Justice and Reconciliation Project (JRP), one of TrustAfrica’s grantees, has organized a successful Regional Dialogue meeting to discuss challenges that survivors of conflict are facing. The meeting took place on 31 October 2018 in Gulu Town, Uganda. Victims, policy makers, activists and local leaders from across the Northern part of Uganda attended the event. Please read an article by Sophia Neiman
Ladies and Gentlemen.
Welcome and thank you for being here. It is indeed heart-warming to see your strong interest in Transitional and International Criminal Justice issues which are at the very heart of our national discourse.
I would also like to appreciate TrustAfrica for organizing this important training. This is further evidence of the potential impact that could be generated by cooperation between States and Civil Society Organisations. I would most importantly like to thank, H.E Ambassador Theo Peter, for being present today and the Kingdom of the Netherlands for supporting this great initiative.
Today marks the beginning of a 5-day training on Transitional and International Criminal Justice for Journalists. Journalism has very often been referred to as the ‘Fourth Estate”, a recognition of the crucial role the media plays in a democratic society. The media throughout modern history has played a crucial role in upholding free speech and protecting democratic practices.
Fundamental human rights are reported to have diminished in almost two-thirds of the 113 countries surveyed for the World Justice Project Rule of Law Index. This backlash against human rights coupled with a global trend of closing civic spaces creates serious challenges for funders and their grantees. In 2015, 12% of global human rights funding was for work to benefit Sub-Saharan Africa, and included grants from seven Africa-based funders.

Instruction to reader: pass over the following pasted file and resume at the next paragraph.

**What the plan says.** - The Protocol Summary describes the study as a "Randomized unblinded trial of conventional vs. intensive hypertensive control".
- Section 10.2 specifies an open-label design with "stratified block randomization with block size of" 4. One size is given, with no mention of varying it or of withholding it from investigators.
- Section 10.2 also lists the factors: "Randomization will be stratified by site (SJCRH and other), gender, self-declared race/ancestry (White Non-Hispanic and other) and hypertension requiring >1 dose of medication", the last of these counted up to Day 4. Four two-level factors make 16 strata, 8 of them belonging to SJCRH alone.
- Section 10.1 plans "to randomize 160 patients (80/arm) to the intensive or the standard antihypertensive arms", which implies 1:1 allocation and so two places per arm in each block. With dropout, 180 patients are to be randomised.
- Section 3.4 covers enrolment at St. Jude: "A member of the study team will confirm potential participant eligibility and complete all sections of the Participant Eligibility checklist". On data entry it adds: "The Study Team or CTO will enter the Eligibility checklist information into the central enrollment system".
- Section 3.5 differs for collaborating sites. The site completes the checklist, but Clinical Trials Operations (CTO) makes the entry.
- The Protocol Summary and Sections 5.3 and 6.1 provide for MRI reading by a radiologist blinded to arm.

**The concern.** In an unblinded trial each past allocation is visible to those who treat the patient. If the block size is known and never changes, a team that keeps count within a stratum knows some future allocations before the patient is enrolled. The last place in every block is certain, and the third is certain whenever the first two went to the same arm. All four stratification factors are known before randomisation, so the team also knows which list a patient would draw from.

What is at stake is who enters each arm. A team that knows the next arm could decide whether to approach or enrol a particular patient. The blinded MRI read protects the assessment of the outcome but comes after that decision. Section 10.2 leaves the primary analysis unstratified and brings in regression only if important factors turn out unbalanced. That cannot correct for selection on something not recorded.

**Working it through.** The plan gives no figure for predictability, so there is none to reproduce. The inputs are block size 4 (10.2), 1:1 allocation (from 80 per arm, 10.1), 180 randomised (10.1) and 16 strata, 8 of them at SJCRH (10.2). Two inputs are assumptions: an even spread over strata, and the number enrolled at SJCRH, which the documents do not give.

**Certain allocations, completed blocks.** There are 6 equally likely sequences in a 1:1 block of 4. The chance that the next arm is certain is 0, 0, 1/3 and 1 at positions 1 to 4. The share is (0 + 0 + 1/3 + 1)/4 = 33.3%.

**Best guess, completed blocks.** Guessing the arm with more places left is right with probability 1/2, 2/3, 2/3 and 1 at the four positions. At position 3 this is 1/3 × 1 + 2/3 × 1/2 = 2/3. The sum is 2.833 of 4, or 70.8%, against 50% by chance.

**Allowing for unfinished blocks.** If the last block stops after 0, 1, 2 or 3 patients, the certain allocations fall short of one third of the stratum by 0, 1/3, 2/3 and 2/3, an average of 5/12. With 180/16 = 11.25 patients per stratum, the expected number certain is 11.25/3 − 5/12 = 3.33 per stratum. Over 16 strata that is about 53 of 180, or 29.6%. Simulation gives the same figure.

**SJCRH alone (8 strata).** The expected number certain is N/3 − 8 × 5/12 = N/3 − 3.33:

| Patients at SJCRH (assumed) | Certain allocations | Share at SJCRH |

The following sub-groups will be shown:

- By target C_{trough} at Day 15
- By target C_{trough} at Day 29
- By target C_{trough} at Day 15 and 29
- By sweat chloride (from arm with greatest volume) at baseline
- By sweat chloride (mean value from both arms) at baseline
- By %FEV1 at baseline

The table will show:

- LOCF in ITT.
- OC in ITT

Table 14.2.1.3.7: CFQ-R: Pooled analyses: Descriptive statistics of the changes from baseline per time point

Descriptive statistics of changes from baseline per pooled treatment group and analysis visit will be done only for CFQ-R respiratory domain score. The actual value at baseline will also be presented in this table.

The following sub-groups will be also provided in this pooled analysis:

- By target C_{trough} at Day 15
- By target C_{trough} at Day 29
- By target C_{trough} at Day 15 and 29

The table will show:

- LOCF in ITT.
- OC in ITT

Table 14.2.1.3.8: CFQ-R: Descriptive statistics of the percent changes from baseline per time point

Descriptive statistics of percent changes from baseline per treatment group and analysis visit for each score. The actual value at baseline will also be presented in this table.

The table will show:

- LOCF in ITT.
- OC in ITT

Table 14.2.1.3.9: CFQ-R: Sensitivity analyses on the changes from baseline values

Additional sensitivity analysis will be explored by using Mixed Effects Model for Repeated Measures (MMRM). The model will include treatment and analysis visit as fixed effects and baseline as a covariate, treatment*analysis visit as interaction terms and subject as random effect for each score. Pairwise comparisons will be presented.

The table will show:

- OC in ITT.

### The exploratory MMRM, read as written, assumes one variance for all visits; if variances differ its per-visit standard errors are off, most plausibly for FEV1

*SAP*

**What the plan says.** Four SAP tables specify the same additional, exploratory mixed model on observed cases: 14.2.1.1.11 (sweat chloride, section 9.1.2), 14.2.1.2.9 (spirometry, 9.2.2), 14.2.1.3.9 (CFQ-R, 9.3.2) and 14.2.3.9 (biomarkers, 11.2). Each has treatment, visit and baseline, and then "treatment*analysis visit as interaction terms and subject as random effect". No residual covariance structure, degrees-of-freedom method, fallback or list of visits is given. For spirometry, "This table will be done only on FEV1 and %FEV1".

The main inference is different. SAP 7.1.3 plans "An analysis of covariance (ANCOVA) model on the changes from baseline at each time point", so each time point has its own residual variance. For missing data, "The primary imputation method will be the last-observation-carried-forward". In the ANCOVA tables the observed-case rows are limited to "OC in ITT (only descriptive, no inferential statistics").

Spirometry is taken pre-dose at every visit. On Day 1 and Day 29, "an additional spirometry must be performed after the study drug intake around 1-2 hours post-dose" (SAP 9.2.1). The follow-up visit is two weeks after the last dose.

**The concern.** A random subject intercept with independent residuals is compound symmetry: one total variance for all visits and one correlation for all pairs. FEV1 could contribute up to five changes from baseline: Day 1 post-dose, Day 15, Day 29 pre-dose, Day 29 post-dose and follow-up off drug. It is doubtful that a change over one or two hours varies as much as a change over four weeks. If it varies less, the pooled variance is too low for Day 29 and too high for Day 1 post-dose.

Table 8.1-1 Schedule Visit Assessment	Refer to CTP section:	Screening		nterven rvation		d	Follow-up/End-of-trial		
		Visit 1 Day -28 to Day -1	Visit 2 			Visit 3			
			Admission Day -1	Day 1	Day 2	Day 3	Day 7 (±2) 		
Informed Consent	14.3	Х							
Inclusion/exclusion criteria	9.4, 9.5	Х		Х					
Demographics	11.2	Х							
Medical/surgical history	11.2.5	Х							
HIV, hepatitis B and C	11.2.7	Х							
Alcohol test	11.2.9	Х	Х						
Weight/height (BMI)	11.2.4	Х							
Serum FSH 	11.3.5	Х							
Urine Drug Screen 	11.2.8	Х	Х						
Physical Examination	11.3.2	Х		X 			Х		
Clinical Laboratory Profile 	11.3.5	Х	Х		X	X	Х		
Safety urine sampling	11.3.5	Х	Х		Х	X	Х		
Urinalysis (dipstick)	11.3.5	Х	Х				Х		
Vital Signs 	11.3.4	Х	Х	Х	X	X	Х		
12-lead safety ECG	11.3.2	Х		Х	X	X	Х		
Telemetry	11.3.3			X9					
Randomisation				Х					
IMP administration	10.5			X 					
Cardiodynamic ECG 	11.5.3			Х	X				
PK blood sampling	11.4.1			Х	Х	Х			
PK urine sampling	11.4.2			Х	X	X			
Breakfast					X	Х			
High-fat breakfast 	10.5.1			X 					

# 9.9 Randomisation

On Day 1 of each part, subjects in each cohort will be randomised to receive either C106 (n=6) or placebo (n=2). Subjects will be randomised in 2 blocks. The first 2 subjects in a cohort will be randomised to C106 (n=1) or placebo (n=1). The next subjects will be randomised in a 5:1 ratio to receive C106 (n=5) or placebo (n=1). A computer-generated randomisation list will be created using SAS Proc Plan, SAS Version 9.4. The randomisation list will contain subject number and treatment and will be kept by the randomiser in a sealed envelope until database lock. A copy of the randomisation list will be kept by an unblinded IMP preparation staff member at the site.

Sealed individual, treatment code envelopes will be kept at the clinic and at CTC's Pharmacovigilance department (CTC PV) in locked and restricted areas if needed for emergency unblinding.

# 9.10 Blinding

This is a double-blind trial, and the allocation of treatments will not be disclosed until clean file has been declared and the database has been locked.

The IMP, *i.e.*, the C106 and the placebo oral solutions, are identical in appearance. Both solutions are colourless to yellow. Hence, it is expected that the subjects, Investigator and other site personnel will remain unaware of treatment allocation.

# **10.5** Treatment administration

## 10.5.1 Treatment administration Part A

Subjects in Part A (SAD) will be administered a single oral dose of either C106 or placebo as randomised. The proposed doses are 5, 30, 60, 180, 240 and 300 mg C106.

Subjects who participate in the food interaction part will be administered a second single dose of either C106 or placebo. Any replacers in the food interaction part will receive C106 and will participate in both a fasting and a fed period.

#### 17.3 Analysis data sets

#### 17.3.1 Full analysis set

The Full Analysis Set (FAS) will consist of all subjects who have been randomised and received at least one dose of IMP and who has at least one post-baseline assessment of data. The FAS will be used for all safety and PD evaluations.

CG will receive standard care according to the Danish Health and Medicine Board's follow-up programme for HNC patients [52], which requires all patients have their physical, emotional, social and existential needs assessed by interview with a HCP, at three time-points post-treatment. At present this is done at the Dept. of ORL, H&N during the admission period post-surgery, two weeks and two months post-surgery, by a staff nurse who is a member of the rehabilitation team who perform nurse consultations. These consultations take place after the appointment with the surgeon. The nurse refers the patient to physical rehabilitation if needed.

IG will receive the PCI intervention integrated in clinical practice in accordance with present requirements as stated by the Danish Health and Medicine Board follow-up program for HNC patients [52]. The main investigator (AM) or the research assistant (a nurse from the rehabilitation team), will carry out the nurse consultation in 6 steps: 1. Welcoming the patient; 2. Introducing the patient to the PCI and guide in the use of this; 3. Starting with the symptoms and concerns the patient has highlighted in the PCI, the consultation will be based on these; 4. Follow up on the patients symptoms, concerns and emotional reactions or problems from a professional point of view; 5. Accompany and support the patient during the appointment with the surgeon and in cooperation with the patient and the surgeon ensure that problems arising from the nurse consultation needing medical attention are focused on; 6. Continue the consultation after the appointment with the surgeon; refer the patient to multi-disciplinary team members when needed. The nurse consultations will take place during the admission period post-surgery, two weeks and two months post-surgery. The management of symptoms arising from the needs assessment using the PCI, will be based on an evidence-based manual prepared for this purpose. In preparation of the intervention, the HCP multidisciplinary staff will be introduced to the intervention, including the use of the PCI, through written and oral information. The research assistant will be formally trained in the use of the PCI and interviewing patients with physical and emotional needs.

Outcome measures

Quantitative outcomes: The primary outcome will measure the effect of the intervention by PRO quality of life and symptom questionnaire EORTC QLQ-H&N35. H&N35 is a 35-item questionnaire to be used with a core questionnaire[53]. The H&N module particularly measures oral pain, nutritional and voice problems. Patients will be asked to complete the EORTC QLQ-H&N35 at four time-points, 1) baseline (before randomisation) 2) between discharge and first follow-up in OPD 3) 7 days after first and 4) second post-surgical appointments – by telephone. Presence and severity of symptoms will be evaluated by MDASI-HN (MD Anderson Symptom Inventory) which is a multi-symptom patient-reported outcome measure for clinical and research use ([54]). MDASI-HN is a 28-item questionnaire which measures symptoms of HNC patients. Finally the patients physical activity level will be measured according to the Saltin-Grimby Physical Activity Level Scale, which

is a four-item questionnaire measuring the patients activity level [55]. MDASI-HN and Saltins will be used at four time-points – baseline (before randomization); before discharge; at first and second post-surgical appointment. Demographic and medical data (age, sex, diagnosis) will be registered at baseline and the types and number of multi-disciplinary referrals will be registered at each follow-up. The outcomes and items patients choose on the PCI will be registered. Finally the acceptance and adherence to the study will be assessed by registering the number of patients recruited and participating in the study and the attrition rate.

This session will discuss a shift towards the more multi-stakeholder end of the philanthropy spectrum, emphasizing participatory philanthropic models. Philanthropy as:
Citizens’ mobilizations in several African countries, including Burkina Faso, Senegal, Zimbabwe, the Democratic Republic of Congo (DRC), Congo Brazzaville, and Madagascar to name a few, have revolutionized democratic processes. These social movements are often born on the eve of elections in opposition to recalcitrant incumbents and the will of certain elites to perpetuate themselves in power.
Globally, there are increased constraints on external funding and even criminalization of CSOs work. To counter this narrative, an emerging discourse around “participatory philanthropy” is being championed and innovated by civil society activists. Making the shift from external to local resources is one part of this.
In Sub Saharan Africa, the field of organized philanthropy and efforts to developed it has been dominated by Anglophone influences and practices and there has been far less investment in building local philanthropy in Francophone Africa.